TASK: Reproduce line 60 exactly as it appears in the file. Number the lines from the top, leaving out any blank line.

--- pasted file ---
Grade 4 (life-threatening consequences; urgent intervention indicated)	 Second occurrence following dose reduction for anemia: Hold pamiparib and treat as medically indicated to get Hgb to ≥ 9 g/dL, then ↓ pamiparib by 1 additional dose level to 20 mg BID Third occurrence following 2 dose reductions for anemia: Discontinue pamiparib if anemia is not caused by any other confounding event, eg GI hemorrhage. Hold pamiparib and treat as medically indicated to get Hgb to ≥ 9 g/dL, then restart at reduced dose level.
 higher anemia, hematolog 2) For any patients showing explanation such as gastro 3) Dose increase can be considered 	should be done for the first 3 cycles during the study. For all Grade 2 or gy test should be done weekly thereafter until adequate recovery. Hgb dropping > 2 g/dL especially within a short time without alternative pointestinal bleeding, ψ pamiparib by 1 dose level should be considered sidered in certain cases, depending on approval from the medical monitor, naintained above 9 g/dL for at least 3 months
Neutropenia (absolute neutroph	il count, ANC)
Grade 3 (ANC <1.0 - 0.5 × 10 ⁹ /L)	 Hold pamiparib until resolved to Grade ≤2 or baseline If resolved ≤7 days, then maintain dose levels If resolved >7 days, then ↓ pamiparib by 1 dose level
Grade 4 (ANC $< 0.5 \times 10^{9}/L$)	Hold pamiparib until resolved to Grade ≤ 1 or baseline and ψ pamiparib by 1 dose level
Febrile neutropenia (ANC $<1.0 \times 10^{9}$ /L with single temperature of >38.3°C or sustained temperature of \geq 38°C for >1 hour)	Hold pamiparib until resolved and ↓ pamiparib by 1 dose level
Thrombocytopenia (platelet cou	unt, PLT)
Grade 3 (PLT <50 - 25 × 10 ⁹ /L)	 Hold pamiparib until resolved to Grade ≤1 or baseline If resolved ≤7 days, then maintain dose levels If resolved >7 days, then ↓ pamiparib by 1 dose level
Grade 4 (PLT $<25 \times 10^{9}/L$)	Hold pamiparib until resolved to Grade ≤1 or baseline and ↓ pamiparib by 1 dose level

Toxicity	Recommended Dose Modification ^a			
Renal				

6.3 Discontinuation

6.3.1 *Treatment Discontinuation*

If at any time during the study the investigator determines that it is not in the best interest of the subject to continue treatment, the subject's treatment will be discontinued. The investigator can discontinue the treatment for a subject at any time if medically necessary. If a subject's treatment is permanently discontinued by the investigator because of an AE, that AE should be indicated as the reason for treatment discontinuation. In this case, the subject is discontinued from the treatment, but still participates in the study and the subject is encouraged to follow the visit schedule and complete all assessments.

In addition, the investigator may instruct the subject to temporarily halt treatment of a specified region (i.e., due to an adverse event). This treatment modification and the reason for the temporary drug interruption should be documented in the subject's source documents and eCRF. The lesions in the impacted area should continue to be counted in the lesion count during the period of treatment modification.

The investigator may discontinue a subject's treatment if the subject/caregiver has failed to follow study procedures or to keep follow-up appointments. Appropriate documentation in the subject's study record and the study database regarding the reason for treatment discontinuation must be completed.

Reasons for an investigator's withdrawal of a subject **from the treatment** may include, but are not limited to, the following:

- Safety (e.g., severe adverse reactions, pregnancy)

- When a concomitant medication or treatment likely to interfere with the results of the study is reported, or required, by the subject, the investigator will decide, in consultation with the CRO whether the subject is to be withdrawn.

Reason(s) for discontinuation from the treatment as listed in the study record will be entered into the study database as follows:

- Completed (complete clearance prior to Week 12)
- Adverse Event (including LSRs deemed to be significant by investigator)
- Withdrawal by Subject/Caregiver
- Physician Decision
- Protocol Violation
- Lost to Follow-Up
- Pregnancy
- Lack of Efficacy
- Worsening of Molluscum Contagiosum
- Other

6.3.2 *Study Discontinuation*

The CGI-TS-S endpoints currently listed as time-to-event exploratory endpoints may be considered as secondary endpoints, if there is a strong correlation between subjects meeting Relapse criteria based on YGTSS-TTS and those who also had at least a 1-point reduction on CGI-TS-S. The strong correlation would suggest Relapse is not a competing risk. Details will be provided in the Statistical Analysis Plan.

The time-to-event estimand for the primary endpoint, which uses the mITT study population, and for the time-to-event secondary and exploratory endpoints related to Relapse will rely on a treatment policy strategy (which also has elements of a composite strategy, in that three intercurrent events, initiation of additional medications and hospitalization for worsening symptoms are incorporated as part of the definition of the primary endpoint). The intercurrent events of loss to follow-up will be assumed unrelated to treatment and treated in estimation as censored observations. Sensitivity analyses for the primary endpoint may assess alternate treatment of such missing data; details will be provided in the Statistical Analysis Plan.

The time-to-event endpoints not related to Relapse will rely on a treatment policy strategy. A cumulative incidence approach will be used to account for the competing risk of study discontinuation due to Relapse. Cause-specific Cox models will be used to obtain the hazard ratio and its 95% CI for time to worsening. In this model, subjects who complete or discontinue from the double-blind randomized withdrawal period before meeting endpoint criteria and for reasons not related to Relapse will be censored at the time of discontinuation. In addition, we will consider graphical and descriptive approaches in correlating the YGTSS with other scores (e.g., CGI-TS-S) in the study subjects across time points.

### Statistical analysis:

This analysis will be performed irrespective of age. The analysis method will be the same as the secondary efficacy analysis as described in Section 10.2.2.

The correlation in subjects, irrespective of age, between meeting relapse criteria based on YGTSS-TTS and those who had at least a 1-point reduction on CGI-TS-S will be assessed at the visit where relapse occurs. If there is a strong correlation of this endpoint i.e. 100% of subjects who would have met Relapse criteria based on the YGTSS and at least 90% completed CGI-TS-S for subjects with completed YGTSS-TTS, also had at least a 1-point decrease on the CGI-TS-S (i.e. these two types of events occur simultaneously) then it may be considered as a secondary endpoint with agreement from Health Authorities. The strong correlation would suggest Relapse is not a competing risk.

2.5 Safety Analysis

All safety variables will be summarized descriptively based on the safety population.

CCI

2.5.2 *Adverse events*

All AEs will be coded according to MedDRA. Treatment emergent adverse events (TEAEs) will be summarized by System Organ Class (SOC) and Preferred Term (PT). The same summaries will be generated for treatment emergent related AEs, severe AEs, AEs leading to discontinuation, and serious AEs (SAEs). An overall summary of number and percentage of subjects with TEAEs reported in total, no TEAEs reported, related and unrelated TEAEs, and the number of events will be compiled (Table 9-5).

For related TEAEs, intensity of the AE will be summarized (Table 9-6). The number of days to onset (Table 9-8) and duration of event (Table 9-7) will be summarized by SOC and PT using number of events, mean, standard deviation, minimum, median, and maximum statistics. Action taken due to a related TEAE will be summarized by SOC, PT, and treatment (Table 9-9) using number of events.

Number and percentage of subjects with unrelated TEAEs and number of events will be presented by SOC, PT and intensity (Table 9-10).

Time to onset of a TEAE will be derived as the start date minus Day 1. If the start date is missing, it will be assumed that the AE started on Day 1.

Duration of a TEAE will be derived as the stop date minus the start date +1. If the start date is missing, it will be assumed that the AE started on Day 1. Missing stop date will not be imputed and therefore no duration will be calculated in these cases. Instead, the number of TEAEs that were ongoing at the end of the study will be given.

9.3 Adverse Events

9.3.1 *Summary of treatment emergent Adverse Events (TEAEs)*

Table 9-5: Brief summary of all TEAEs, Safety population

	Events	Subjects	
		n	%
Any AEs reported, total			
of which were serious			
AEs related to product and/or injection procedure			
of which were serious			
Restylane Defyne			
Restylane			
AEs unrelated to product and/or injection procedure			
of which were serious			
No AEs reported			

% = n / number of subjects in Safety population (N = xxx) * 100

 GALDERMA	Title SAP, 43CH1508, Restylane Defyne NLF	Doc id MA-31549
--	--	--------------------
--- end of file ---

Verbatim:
No AEs reported			